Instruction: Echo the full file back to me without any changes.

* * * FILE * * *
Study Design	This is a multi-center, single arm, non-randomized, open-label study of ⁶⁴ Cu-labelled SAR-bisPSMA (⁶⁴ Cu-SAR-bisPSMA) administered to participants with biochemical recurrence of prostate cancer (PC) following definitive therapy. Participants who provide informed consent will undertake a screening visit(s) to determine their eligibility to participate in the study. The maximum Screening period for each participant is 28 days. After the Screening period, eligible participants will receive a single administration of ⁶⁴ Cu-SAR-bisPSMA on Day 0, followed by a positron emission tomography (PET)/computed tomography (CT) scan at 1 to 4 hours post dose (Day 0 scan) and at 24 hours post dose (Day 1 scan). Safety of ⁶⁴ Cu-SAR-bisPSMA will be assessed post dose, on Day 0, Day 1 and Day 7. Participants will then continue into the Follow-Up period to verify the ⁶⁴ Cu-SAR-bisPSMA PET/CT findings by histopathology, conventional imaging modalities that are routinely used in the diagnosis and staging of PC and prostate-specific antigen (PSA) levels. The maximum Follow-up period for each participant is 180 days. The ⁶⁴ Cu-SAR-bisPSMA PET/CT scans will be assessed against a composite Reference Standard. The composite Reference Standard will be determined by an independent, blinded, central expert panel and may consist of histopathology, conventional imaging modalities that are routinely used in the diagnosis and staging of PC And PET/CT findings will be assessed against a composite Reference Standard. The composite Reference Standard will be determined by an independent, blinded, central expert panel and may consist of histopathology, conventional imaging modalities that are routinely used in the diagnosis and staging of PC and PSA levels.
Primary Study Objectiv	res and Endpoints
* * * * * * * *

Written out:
Study Design	This is a multi-center, single arm, non-randomized, open-label study of ⁶⁴ Cu-labelled SAR-bisPSMA (⁶⁴ Cu-SAR-bisPSMA) administered to participants with biochemical recurrence of prostate cancer (PC) following definitive therapy. Participants who provide informed consent will undertake a screening visit(s) to determine their eligibility to participate in the study. The maximum Screening period for each participant is 28 days. After the Screening period, eligible participants will receive a single administration of ⁶⁴ Cu-SAR-bisPSMA on Day 0, followed by a positron emission tomography (PET)/computed tomography (CT) scan at 1 to 4 hours post dose (Day 0 scan) and at 24 hours post dose (Day 1 scan). Safety of ⁶⁴ Cu-SAR-bisPSMA will be assessed post dose, on Day 0, Day 1 and Day 7. Participants will then continue into the Follow-Up period to verify the ⁶⁴ Cu-SAR-bisPSMA PET/CT findings by histopathology, conventional imaging modalities that are routinely used in the diagnosis and staging of PC and prostate-specific antigen (PSA) levels. The maximum Follow-up period for each participant is 180 days. The ⁶⁴ Cu-SAR-bisPSMA PET/CT scans will be assessed against a composite Reference Standard. The composite Reference Standard will be determined by an independent, blinded, central expert panel and may consist of histopathology, conventional imaging modalities that are routinely used in the diagnosis and staging of PC And PET/CT findings will be assessed against a composite Reference Standard. The composite Reference Standard will be determined by an independent, blinded, central expert panel and may consist of histopathology, conventional imaging modalities that are routinely used in the diagnosis and staging of PC and PSA levels.
Primary Study Objectiv	res and Endpoints